Coffee beans from the Robusta species are generally smaller and more circular than Arabica beans, generally paler, and the centre crease is less pronounced.

Robusta coffee beans

What about decaf coffee beans?

There is no such thing as decaf coffee beans as they naturally contain caffeine. The decaffeination process is carried out prior to roasting which involves swelling them with water or steam, then extracting the caffeine with water, organic solvent or activated carbon. Finally, the decaf coffee beans are dried to return them to their normal moisture.

Despite being referred to as ‘decaffeinated’, decaf coffee beans will always contain some caffeine as it’s not possible to remove it all during the process.

Now you know all about where coffee beans come from, why not find out about the origins of the beverage? Read our guide on the history of coffee, next.

Explore our coffees

We make it clear which type of coffee bean we use in all our coffees. You'll find this information on the product pages of this website. Some coffees will only use Arabica or Robusta coffee beans, while others will use a blend of the two.

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Where did coffee originate? Coffee beans were discovered in Ethiopia, where they are still grown today. They were found in a region called Kaffa, which is the origin from where coffee gets its name. Legend has it that a goatherd named Kaldi realised that his goats became far more active and were filled with energy after eating the berries of a certain bush. That was the start of the long history of coffee, with the first use of coffee as a drink being recorded in Yemen, in the 15th century. Today, because of coffee's popularity, coffee plants are grown across the globe - but getting the highest quality beans means that the coffee plants need to be grown in very specific climatic conditions, to make sure the plants are at their most productive. NESCAFÉ coffee beans come from Africa, South America, and Asia, to ensure that our specific coffee blend is made of the highest quality coffee beans.

How many types of coffee beans are there? There are over 120 species of coffee, however the most traded ones are Arabica and Robusta. NESCAFÉ uses a careful blend of these two types of beans. Arabica makes a smoother, sweeter coffee, with hints of chocolate, caramel, and nuts. The Arabica coffee plants prefer more gentle climates; they don't handle cold and frost very well. Arabica beans are easily distinguished by their longer, oval shape. We also use Robusta beans, which brews into an intense, bold coffee, with a higher caffeine content, and a darker, earthier, more bitter taste. They're easier to farm, as they don't mind a slightly harsher climate than their Arabica cousins. In fact, their higher caffeine content is a natural insect repellent! You'll recognise Robusta beans by their slightly shorter, more circular shape.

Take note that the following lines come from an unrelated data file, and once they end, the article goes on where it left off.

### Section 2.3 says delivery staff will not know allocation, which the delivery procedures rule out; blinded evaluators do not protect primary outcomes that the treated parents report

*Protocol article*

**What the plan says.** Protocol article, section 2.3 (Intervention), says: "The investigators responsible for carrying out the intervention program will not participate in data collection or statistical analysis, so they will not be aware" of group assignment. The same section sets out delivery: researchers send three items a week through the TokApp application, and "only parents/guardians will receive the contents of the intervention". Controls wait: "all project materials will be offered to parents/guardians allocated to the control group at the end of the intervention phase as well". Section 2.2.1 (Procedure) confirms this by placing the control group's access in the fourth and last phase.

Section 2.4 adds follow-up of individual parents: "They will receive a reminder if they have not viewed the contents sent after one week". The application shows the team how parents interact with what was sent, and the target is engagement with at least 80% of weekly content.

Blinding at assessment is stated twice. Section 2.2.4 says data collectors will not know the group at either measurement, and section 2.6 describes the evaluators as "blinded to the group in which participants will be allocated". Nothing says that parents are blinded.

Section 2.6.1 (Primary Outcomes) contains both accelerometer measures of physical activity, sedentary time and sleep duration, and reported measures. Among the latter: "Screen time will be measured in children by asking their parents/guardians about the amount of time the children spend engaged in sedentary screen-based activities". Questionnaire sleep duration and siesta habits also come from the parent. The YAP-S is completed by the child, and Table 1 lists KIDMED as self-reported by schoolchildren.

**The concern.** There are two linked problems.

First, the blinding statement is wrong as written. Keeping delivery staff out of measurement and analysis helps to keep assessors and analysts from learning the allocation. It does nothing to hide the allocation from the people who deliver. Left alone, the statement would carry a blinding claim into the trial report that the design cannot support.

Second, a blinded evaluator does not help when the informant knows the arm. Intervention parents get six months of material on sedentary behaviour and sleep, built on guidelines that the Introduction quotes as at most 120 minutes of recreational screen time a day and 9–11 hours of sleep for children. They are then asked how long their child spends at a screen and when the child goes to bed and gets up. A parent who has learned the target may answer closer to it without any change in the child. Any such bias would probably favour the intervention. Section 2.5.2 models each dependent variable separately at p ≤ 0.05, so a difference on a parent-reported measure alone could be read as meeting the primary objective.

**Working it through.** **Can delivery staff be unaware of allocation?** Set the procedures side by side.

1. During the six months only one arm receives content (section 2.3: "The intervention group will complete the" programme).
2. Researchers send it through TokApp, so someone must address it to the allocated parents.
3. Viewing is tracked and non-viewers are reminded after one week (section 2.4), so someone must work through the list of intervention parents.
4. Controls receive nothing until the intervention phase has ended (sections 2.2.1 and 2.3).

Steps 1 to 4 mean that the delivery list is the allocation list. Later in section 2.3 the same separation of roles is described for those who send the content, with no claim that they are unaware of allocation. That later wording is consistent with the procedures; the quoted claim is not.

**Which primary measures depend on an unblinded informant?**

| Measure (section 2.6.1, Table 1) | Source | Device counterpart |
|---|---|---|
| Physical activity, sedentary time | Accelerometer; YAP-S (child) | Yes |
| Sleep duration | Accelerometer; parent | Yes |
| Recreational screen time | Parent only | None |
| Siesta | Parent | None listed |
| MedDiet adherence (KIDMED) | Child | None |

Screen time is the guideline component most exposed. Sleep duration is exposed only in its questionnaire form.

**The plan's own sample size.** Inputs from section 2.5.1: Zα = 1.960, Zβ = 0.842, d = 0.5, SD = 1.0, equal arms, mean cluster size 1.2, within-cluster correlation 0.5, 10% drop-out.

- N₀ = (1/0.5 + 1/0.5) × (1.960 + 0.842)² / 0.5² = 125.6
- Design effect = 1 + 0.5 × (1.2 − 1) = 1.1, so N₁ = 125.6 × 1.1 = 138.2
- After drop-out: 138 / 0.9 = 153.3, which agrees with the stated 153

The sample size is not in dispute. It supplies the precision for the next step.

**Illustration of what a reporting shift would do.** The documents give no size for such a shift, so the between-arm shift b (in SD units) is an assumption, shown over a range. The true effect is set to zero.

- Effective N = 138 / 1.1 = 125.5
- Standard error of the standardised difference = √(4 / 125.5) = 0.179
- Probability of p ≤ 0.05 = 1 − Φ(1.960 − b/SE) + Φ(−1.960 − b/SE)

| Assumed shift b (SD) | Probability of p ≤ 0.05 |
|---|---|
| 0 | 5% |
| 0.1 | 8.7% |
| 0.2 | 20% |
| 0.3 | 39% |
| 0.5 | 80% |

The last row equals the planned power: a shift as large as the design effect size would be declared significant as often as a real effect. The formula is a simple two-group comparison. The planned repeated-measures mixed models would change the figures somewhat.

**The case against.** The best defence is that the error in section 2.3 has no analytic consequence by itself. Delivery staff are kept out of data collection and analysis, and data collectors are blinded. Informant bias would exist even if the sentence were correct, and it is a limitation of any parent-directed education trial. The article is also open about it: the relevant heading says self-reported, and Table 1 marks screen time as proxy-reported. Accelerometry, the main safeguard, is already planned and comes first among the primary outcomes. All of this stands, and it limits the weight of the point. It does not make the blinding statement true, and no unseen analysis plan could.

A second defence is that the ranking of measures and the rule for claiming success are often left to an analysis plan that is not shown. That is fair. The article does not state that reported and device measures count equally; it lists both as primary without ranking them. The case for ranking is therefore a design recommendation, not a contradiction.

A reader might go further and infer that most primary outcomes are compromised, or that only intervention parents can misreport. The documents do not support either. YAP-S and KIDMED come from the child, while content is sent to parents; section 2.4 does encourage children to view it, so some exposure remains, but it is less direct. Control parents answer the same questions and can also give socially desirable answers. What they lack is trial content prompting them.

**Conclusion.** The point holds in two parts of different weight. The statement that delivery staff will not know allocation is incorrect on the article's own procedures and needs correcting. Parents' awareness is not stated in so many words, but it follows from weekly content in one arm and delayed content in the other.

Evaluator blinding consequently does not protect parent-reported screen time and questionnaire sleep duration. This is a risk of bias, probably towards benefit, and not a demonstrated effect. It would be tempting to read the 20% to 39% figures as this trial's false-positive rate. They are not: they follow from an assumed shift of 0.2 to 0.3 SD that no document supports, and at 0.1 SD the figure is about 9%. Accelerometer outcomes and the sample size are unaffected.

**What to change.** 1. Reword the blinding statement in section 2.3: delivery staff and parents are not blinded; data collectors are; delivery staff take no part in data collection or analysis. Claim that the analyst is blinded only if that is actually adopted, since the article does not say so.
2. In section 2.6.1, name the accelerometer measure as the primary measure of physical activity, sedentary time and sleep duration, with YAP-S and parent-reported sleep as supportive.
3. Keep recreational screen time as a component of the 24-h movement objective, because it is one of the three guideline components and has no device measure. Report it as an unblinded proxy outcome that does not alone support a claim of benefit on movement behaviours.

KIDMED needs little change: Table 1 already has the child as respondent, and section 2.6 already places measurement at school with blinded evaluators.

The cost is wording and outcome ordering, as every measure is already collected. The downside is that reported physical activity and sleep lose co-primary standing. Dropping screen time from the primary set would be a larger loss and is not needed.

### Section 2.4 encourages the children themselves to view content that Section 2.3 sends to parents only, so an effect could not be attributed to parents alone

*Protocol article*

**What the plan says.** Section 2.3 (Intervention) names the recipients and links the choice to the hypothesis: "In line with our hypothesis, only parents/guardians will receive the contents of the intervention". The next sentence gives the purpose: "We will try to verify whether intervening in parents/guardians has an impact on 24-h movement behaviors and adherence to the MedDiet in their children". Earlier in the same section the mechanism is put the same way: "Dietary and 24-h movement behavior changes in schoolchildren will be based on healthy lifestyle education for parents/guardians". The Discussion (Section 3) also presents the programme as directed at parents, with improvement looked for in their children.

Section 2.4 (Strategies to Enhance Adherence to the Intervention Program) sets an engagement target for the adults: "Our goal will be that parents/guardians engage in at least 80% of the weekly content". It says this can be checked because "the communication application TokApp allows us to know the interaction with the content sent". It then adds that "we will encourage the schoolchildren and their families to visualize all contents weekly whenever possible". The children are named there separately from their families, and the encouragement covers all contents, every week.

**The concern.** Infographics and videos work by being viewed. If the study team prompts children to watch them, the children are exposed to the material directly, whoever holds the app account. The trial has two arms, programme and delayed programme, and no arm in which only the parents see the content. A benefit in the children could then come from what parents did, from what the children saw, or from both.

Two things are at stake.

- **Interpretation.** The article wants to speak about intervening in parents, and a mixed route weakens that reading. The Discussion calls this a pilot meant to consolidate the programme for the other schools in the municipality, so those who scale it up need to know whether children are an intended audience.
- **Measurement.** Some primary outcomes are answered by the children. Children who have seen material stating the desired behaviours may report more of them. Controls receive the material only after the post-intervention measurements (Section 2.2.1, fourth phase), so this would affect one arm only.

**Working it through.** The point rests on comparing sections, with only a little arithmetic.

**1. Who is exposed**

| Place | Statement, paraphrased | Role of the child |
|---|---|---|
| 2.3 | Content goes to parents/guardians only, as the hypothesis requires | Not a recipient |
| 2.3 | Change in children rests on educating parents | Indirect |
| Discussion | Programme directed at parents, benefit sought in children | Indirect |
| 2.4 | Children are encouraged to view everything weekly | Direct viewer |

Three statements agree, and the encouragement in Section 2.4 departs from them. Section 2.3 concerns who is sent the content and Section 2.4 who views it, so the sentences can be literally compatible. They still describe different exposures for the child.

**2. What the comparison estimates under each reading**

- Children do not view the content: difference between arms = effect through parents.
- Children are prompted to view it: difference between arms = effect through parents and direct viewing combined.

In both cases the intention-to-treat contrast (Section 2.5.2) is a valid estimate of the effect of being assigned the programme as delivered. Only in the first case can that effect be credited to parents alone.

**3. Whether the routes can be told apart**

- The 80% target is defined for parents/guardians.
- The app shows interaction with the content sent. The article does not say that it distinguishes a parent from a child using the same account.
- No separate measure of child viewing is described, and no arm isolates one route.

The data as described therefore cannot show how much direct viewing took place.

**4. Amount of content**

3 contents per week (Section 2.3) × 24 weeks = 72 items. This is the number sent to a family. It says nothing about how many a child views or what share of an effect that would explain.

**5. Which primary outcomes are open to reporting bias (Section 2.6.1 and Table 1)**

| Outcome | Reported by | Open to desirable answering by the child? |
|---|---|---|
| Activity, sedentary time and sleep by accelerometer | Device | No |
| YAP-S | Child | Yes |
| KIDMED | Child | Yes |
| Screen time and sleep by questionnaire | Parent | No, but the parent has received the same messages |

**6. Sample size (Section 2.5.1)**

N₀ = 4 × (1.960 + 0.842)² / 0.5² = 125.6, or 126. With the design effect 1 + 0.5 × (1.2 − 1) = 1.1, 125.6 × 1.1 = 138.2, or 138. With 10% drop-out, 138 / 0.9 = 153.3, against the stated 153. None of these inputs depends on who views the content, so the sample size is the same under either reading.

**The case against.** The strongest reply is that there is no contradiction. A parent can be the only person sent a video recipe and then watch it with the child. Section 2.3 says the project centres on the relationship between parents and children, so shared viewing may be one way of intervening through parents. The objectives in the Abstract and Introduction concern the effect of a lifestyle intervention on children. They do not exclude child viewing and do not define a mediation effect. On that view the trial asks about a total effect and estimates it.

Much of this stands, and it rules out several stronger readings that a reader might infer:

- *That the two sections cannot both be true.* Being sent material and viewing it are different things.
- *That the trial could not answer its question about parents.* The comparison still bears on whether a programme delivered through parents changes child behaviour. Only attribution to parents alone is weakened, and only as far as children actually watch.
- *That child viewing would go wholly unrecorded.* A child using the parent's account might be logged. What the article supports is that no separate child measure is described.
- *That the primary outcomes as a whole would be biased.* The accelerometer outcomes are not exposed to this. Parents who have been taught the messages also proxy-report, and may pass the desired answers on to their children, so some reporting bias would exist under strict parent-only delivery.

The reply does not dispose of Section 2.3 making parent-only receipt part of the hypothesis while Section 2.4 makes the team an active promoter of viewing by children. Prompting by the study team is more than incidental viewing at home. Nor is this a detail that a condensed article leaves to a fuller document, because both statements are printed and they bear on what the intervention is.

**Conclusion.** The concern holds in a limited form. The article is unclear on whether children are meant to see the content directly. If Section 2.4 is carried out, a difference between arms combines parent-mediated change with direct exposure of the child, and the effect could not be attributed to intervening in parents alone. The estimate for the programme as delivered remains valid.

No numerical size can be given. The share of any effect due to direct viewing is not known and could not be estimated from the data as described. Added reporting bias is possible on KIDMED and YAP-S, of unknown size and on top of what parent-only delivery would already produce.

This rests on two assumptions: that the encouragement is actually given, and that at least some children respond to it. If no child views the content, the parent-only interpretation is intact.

What is a coffee bean? A coffee bean is the seed of the coffee plant. It's the part that gets roasted. Often referred to as a cherry, it is the pip inside the red or purple fruit of the coffee plant. NESCAFÉ uses two types of coffee beans to make our signature blend - Arabica coffee beans, and Robusta coffee beans. Each one requires a different climate and farming process, with Arabica coffee beans needing gentle warmth and light, and Robusta beans being more hardy and robust - which is where their name comes from.

Which coffee beans are the best? While it’s easy to say which coffee beans are more popular, trying to decide which ones are the best is no easy task! A lot of it comes down to personal taste, and how you like to drink your cup of coffee. Our delicious NESCAFÉ blend relies on two types of well-known, well-loved coffee beans - Arabica beans, and Robusta beans. Arabica is much more popular due to its slightly lower caffeine content, and sweeter flavour profile with hints of chocolate, berries, and nuts. It makes a lighter, easy-to-drink coffee that will satisfy most coffee lovers. Robusta beans, on the other hand, have a much higher caffeine content, and a lower sugar content - giving it that dark, bold, intense flavour profile coffee lovers have come to associate it with. Because of those darker, more bitter flavours, Robusta beans work well in iced coffee, while Arabica is more versatile and easier to enjoy for those who don't want a big caffeine kick.